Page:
France's General Strike Over Pensions Enter 6th Day With no End in Sight

Published December 11th, 2019 - 08:08 GMT
French unions have vowed to keep up the fight over the reforms, which are set to be finalised and published on December 11, with mass demonstrations in Paris and other cities, with teachers and other workers who once again have walked out alongside transport workers. Loic VENANCE / AFP
French unions have vowed to keep up the fight over the reforms, which are set to be finalised and published on December 11, with mass demonstrations in Paris and other cities, with teachers and other workers who once again have walked out alongside transport workers. Loic VENANCE / AFP

Day six of France’s largest general strike since 1995 saw massive union-led protests nationwide for the second time in a week. 

Public transport continues to run at only around 10% capacity and both public and private sector workers waked off the job in huge numbers yet again.

Nearly one million protesters rallied nationwide which is especially impressive given the lack of union solidarity. 

Tomorrow the government will finally unveil the details of the pension reform, which they have delayed to avoid further inflaming public opinion. The nation’s largest union has not joined the strike, but they will make their crucial decision once the unprecedented system is finally revealed.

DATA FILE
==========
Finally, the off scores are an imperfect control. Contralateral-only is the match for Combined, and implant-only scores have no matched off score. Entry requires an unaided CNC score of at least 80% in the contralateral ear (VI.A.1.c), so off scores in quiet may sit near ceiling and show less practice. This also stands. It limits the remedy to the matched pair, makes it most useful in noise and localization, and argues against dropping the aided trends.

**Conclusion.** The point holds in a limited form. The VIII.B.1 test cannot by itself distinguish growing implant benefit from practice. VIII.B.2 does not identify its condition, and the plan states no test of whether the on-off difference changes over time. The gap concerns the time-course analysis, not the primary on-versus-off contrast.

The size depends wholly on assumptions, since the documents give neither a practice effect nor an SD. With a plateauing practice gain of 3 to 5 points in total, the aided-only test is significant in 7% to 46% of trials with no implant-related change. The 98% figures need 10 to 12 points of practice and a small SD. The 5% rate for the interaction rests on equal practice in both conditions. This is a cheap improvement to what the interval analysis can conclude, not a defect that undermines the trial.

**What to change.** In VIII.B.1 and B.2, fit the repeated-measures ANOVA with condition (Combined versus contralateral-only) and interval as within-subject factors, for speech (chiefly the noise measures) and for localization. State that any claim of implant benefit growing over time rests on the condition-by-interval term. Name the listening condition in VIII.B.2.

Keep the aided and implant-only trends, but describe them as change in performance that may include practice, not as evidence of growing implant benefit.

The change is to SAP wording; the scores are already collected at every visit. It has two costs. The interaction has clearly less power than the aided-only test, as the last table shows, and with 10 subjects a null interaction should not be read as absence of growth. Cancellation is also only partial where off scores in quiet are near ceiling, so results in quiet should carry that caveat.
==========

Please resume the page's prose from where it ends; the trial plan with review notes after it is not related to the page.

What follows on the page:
However, the nation’s prime minister announced that nobody should expect him to say anything which would immediately stop the protests; that’s another indication of President Emmanuel Macron’s infamous reluctance to negotiate or compromise. 

The one-size-fits-all pension system touted by Macron would be a world’s first. When it is finally clear how it plans to work, it seems highly unlikely that citizens will get larger pensions instead of smaller ones. The plan will include a backdoor two-year high to the retirement age. 

New polls show 70% of the nation supports the strikers, making them as popularly supported as the Yellow Vest anti-government movement. A majority of France says the general strike is about the ensemble of Macron’s policies, which have drastically increased economic inequality and societal instability.

This article has been adapted from its original source.


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